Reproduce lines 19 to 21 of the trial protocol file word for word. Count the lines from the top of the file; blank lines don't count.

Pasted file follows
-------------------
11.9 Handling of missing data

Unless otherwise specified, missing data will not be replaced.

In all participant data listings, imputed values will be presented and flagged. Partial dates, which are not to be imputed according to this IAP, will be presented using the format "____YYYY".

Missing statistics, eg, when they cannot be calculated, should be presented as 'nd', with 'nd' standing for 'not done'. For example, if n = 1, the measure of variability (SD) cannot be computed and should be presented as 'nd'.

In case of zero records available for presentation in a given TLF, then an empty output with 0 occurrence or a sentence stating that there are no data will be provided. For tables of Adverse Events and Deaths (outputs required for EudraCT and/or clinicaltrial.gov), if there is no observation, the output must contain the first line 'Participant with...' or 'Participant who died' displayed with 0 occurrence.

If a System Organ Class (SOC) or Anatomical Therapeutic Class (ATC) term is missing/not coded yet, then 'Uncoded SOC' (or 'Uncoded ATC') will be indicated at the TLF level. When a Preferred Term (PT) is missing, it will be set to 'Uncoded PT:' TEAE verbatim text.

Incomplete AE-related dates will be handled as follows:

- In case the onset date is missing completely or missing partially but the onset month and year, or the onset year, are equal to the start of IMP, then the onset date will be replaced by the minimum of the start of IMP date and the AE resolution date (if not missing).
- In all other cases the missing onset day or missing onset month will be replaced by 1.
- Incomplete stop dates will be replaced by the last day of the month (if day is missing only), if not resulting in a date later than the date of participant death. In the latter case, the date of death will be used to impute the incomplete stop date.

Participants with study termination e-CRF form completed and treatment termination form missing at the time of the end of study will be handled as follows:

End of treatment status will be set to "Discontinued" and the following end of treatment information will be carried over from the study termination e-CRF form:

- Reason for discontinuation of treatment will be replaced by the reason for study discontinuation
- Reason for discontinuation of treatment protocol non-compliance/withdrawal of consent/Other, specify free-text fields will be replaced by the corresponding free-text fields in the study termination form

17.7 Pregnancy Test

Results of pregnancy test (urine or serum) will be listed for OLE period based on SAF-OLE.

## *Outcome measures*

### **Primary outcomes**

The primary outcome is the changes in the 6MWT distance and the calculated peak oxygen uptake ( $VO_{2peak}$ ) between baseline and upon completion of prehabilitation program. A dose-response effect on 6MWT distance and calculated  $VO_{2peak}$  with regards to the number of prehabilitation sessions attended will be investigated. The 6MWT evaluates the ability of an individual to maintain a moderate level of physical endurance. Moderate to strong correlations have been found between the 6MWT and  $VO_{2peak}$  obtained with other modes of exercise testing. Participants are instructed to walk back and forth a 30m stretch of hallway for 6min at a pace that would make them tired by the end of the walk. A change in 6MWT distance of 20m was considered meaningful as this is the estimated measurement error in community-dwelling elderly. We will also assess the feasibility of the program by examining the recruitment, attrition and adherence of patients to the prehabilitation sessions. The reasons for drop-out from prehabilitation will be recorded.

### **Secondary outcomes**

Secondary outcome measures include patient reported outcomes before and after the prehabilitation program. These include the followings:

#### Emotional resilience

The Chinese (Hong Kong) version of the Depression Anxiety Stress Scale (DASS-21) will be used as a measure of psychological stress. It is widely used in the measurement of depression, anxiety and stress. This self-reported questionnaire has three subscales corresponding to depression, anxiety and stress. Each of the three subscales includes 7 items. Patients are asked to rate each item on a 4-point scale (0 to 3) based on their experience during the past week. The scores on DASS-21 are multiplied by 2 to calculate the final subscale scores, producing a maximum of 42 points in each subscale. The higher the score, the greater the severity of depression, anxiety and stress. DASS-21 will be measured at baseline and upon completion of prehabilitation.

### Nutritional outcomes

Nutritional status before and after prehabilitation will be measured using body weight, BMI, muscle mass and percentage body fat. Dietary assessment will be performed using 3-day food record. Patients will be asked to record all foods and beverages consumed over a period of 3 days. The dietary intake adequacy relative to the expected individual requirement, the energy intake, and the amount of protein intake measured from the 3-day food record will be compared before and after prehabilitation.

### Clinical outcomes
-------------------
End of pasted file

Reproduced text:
The primary outcome is the changes in the 6MWT distance and the calculated peak oxygen uptake ( $VO_{2peak}$ ) between baseline and upon completion of prehabilitation program. A dose-response effect on 6MWT distance and calculated  $VO_{2peak}$  with regards to the number of prehabilitation sessions attended will be investigated. The 6MWT evaluates the ability of an individual to maintain a moderate level of physical endurance. Moderate to strong correlations have been found between the 6MWT and  $VO_{2peak}$  obtained with other modes of exercise testing. Participants are instructed to walk back and forth a 30m stretch of hallway for 6min at a pace that would make them tired by the end of the walk. A change in 6MWT distance of 20m was considered meaningful as this is the estimated measurement error in community-dwelling elderly. We will also assess the feasibility of the program by examining the recruitment, attrition and adherence of patients to the prehabilitation sessions. The reasons for drop-out from prehabilitation will be recorded.

### **Secondary outcomes**

Secondary outcome measures include patient reported outcomes before and after the prehabilitation program. These include the followings: